Entries in Employment Discrimination (3)


Woman Sues Over Personality Test Discrimination

Hemera/Thinkstock(NEW YORK) -- In 2007, Vicky Sandy applied for a job as a cashier, bagger and stocker at a Kroger supermarket in West Virginia. As part of the application process, Sandy was asked to take a 50-question "personality test" that would predict whether she would be friendly and communicate well with customers.

The test, called a "Customer Service Assessment" ("CSA"), was designed by Kronos, a workforce management solutions company, and reportedly evaluates characteristics that could factor into a person's job performance. For example: Is she patient, a team player? Does he listen attentively and respectively?

Those with higher CSA scores are supposedly more cheerful and friendly, and are better able to listen carefully and communicate well with customers than those with lower scores.

Sandy, who is hearing- and speech-impaired, scored a 40 percent. Her post-test results showed that she was less likely than other applicants to "listen carefully, understand and remember" and suggested the job interviewer listen for "correct language" and "clear enunciation," the Wall Street Journal reported.

She was not hired, and subsequently filed a discrimination complaint with the Equal Employment Opportunity Commission. In court documents Kroger stated that it had based its decision in part on her low assessment score.

While the EEOC is still investigating the claim, the issue has brought up larger questions about personality tests, which have become common in the hiring process and are often used to screen applicants in the finance, technology, healthcare and the retail industries.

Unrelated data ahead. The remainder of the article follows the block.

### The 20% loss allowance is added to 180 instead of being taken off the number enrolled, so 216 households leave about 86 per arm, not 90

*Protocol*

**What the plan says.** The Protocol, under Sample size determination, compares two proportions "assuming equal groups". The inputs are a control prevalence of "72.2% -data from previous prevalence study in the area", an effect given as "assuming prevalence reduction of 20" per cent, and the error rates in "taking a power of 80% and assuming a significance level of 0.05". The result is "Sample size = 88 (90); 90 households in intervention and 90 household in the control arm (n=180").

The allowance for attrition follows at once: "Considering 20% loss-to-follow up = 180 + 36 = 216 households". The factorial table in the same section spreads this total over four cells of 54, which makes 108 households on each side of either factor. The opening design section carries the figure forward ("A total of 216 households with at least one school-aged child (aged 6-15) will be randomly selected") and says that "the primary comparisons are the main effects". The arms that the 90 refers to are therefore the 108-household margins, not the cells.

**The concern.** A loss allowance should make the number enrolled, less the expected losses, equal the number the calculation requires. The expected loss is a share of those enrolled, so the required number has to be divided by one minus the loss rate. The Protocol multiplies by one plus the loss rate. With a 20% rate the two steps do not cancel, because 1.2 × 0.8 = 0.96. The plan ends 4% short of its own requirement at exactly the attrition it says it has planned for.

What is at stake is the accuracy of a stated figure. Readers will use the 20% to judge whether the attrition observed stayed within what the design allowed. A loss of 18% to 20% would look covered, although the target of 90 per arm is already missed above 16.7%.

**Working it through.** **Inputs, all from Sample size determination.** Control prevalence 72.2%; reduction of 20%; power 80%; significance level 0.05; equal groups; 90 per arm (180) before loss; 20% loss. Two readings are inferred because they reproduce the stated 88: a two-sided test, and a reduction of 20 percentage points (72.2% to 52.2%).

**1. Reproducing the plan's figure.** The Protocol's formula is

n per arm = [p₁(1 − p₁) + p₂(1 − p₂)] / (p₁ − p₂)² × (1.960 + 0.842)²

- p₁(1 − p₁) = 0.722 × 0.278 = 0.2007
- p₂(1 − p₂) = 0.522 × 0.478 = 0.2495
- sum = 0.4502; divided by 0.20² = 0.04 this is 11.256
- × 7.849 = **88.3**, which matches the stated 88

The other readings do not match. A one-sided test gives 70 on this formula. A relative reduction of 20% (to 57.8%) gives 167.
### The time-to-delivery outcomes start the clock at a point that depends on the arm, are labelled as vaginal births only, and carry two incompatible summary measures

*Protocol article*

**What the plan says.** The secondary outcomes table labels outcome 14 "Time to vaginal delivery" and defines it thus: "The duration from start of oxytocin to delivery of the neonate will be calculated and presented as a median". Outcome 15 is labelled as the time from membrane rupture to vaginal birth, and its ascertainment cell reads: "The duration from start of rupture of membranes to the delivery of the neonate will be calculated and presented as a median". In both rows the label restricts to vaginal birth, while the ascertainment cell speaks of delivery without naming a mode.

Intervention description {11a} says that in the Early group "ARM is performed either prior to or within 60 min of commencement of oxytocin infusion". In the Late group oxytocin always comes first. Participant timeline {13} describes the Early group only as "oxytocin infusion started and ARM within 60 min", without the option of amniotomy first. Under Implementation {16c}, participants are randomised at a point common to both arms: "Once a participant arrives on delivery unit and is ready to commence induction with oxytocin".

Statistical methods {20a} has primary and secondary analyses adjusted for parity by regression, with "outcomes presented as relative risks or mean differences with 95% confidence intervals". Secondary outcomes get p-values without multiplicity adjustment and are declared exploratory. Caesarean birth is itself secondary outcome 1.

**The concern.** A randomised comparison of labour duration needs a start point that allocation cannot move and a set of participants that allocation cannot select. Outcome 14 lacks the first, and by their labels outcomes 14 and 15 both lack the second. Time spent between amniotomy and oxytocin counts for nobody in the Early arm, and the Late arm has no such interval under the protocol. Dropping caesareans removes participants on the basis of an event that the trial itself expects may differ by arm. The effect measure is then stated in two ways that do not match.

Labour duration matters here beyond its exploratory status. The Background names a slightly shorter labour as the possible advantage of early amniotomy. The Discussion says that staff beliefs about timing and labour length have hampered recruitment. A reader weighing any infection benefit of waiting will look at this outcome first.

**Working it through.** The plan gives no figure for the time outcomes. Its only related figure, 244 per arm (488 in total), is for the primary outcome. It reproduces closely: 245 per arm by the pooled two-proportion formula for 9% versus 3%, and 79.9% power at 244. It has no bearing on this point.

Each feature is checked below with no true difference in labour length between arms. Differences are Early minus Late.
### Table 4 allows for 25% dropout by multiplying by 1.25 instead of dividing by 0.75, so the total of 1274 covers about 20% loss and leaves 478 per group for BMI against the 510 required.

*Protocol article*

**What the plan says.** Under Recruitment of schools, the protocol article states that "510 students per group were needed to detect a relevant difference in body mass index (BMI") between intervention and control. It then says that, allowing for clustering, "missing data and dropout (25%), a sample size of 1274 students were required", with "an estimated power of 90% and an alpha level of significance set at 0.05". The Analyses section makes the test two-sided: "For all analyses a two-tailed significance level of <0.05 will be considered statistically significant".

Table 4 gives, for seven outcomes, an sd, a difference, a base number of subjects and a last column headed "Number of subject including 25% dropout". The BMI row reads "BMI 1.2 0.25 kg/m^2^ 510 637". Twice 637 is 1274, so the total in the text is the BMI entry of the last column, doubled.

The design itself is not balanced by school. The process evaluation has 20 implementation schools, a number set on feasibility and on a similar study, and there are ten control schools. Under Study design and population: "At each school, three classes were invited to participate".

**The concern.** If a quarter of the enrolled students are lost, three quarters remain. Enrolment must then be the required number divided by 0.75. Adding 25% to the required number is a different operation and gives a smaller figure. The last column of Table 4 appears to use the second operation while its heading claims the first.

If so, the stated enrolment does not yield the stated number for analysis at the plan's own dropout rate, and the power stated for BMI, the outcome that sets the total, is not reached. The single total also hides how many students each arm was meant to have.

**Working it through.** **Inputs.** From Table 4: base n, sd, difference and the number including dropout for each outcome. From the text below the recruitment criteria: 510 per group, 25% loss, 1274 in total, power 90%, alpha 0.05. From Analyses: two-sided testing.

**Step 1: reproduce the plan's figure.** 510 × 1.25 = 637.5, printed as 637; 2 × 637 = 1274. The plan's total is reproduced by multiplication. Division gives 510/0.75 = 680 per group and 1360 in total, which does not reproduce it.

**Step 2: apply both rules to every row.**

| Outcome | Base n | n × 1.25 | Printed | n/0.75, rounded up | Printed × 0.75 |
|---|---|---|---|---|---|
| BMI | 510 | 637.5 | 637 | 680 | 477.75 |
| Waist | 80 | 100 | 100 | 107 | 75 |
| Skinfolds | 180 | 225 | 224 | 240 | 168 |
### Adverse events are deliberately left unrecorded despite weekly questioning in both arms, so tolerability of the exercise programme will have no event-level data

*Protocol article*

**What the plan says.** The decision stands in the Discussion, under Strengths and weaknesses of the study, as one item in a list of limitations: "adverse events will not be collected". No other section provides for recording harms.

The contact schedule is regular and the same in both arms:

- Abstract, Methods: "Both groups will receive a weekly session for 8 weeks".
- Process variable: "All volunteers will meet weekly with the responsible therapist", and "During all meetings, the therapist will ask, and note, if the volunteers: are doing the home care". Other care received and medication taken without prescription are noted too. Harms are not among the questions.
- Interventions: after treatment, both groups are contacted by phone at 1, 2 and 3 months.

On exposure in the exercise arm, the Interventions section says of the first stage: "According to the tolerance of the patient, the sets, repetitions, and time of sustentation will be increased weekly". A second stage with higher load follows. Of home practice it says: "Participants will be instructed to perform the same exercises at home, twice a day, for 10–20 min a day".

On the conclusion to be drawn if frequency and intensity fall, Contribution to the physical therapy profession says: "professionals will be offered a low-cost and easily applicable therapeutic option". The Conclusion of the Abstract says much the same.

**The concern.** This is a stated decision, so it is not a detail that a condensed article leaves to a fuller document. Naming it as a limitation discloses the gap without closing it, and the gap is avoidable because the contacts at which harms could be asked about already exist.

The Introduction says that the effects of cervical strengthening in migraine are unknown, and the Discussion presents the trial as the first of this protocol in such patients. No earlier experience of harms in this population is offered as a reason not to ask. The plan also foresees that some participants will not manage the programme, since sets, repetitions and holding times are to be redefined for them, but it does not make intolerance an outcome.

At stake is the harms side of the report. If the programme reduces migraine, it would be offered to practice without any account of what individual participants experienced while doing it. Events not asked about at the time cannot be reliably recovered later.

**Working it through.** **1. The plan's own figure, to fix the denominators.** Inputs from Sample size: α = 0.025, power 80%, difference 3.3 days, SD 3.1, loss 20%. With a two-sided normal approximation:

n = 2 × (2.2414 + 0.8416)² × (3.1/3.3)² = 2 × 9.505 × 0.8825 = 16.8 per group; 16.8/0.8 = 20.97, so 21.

According to a 2011 poll from The Society for Human Resource Management, 18 percent of 495 randomly selected HR professionals use some kind of personality test in the hiring or employee promotion process. Of these, 56 percent use them for mid-level managers, followed closely by executives (45 percent) and entry-level exempt jobs (43 percent). Seventy-one percent of them said that personality tests can be useful in predicting job-related behavior or organizational fit.

But what the SHRM survey did not say is that they can potentially be used to discriminate against certain potential employees because of, say, their race or gender. From Oct. 1, 2011 to Sept. 30, 2012, the EEOC received 164 charges of discrimination challenging an array of employment tests—including, but not limited to, personality tests, Justine S. Lisser, a spokesperson for the EEOC told ABC News. The EEOC received 100,000 charges of discrimination during the same  period, she said.

"Are you using a test to screen out applicants, or to provide insights on people who you are interested in?" added Daniel Schwartz, an employment lawyer at Pullman and Comley, in Hartford, Conn. "Those are two different reasons."

Personality tests could be discriminatory, said Lisser, if they are intentionally used to treat members of a particular ethnic or religious group worse than others. "There would be disparate treatment discrimination, for example, if an employer only gave personality tests to Hispanics because he thought them inherently untrustworthy and did not give the tests to anyone else," she said. There would also be discrimination "if an employer gave a test to everyone, but the test disproportionately screened out African-Americans and did not predict job success."

Under the Americans with Disabilities Act, if a personality test involves a medical examination—that is, if it measures the individual's physical or mental impairments or health—the test can only be administered until after a job offer is made.

Copyright 2012 ABC News Radio


New Jersey Woman Says She Was Fired for Being too Busty

Hemera/Thinkstock(NEW YORK) -- A New Jersey woman says she was fired from her job after her manager told her to "tape her breasts" down, and now has filed suit against the company claiming religious and sexual discrimination.

Former data entry worker Lauren Odes said that after two days with Native Intimates, a midtown Manhattan wholesale lingerie company, a supervisor told her the store owners were not happy with her outfit, suggesting it was too "distracting."

"When I first started working there, I asked what the dress code was, and I was just told to look around and see what everyone else was wearing," Odes said in a press conference Monday.  "So I did.  The dress was very casual athletic wear to business attire."